Surrounded by electric energy, we waited for the Chicago leg of Conan Gray’s Superache Tour to start. We quickly realized that being a fan of Conan is synonymous with being a Swiftie, as Taylor Swift classics blared over the loudspeakers and thousands of fans sang along. Most people wore merch from the Superache album, with some die-hard fans wearing merch from Conan’s first album or even his EP.
The enormous venue, flanked by towering bleacher-seats, loomed behind us in the pit; and even though I expected it, I was surprised at the sea of people waiting behind me to get a glimpse of the rising star.
Conan Gray is a 23-year-old YouTuber turned musician and UCLA-dropout, popular among Gen Z for his songs “Heather,” “Maniac” and more from his first pop album Kid Krow. One of his biggest influences is Taylor Swift, who inspires him due to her lyricism, poise and because she is badass, Gray has said.
The opener, Kacy Hill, had a calm and ethereal vibe that was very similar to Gray’s, but her lilting voice and bassbeat-heavy techno tracks didn’t satisfy my group’s hunger for teenage-angst heartbreak pop. We were embarrassed for the artist as the crowd was mostly silent, sometimes cheering when they were on the jumbotrons. Other fans held up their phones with text reading “clap” or “cheer” in an effort to engage attendees, but overall everyone eagerly awaited Gray’s entrance.
After Hill left the stage, fans began chanting Gray’s name. When he finally took the stage nearly an hour after the opener, he emerged from behind two white curtains, adorned by spotlights and backlighting from a heart-shaped screen. He wore a red matching set of flare pants and a vest with gold accents, complete with matching platform gold boots, his signature curls bouncing as he ran around the stage. I could barely hear him singing his hit song “Disaster” over the deafening cheers of his fans.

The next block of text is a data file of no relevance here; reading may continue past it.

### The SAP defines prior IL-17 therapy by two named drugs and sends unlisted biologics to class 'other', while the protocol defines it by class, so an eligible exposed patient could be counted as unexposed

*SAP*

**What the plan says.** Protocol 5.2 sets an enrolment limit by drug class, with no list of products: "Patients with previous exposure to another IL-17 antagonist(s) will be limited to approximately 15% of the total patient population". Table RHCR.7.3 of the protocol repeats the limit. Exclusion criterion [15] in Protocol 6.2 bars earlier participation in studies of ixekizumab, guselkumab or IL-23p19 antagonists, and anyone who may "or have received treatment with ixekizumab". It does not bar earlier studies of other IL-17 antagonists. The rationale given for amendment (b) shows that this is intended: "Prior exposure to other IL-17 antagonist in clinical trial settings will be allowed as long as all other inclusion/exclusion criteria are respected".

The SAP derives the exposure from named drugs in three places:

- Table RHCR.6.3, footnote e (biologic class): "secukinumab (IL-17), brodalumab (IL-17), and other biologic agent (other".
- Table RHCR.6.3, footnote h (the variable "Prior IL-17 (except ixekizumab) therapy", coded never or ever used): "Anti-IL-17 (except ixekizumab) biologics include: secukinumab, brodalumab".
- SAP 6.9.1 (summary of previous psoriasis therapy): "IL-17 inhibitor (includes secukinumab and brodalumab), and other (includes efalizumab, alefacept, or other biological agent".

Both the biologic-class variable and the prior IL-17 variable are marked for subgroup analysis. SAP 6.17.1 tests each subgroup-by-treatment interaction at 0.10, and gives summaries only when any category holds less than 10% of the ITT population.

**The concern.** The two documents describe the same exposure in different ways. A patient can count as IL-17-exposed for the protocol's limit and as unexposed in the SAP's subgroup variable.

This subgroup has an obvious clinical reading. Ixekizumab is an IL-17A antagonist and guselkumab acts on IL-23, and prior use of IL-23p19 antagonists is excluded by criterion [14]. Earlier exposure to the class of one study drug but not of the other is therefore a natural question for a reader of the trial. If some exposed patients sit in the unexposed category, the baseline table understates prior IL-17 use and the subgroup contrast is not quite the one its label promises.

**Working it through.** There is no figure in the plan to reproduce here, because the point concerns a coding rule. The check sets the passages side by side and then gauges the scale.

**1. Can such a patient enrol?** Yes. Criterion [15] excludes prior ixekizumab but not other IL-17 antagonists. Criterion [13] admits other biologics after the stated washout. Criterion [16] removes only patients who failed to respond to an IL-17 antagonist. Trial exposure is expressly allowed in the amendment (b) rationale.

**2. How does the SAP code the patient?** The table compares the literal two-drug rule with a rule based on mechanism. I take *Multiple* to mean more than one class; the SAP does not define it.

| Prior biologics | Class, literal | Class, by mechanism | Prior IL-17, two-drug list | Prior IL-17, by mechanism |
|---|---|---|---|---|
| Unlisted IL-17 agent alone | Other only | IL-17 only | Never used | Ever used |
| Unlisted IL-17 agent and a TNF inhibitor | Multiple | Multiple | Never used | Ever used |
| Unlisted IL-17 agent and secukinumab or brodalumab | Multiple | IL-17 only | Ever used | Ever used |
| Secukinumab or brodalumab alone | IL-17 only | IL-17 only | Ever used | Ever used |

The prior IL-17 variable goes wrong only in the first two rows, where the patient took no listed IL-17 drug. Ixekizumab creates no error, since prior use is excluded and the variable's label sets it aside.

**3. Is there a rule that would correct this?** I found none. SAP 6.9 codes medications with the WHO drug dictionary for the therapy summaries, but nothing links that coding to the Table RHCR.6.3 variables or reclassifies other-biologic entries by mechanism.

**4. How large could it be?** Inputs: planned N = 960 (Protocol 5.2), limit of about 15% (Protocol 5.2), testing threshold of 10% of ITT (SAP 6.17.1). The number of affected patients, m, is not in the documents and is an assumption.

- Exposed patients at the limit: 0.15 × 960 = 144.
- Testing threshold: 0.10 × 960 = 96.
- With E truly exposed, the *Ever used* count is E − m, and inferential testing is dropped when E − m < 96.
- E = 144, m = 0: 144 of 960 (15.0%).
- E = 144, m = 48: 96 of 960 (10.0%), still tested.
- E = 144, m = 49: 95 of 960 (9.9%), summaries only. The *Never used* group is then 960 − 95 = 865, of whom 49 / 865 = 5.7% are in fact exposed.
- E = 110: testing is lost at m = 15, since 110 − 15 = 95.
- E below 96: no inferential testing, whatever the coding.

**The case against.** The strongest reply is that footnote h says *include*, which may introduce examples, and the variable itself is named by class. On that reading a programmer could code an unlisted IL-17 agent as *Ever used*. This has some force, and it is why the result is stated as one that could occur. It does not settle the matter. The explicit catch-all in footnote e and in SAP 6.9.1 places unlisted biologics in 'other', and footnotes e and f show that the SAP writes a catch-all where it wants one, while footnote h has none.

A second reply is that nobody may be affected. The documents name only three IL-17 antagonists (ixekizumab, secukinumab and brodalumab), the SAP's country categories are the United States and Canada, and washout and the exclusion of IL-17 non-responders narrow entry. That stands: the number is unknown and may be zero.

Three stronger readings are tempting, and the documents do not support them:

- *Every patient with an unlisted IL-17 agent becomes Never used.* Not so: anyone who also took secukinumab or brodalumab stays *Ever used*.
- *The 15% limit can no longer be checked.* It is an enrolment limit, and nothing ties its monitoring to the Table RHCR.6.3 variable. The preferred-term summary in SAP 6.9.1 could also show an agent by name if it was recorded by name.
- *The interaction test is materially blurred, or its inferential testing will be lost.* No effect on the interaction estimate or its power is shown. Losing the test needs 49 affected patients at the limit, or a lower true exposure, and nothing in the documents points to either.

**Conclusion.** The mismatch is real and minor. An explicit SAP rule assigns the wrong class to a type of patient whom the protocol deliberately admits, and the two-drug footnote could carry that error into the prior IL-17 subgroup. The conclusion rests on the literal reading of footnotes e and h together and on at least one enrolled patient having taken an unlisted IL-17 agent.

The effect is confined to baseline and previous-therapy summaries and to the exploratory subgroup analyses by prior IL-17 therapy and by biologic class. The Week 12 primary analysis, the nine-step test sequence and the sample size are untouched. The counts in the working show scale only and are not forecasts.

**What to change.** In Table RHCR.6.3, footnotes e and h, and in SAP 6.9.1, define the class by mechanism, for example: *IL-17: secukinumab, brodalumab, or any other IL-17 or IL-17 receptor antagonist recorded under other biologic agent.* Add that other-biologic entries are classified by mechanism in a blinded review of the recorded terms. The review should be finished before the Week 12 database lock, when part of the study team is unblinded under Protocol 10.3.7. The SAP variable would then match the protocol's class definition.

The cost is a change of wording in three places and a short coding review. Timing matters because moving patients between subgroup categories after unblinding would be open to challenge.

Superache is the quintessential Conan Gray album, building off the themes of heartbreak, unrequited love and emotional trauma of Kid Krow. It highlights his troubled past relationships in all spheres through songs like “Family Line,” “Yours” and “Memories,” emphasizing the pain he has gone through in the last few years. Gray is known for being extremely real in his work, making him one of the most listened to artists on Spotify– he is ranked 176 in the world and has over 20 million listeners monthly.
While his album’s themes are a bit depressing, Gray kept an energy about the crowd and commanded the stage, engaging with fans crowding the barricade. One of my favorite parts of hearing his songs live is that he actually changed them: most of the saddest songs were given new life, through more musicality or deeper bass and more fills by the musicians. For example, his song “Memories” has an explosive chorus on the record, but in the concert, it was like he took the song and put it on steroids. Gray also took numerous vocal risks, belting far higher notes and ad libbing more than he does in his records.
Despite this being his first ever sold-out show with over 8,000 fans, I felt very connected to Gray and the other fans around me. At one point in the show, Gray jokingly tried to deepen relationships between fans. For context, many of his songs are about a friend he was in love with that didn’t love him back, and that he never told about his affection. He joked that he wanted to fix that problem for us when he said, “are there any best friends here tonight…give them a hug…or even a kiss…on the mouth?!” The entire crowd screamed in glee as he subtly referenced his song “Heather.” During a more tender moment, he explained that his song “Family Line,” is about his troubled past and shaky family bonds. He asserted that, “You are not your family” and that your past experiences don’t define who you are. Cliché, but important advice that goes to show his maturity.
After the last song, the crowd once again chanted Gray’s name, basically begging for an encore. He obliged, and came bounding back onto the stage singing “Memories” which is a song about wishing a past love could just stay in memory, and not be someone you see day-to-day. I could not stop listening to that song for weeks after the concert. The entire crowd sang for their lives and Gray sang louder, and with more emotion, than he had the entire night; which is saying a lot about his ability to perform considering this was his last song of an entire album of heartbreak.
I nearly cried at the end of the cathartic performance, as these songs meant so much to us. Even though I had already heard almost every song he performed, they took on new life when they were live – something about each chord rumbling through my bones with the loudness of the speakers made each emotion he sang about more passionate and full. This concert was definitely worth the wait, and I think this was the perfect time to see him: while tickets are affordable! I would highly recommend seeing him before his Superache tour ends early next year.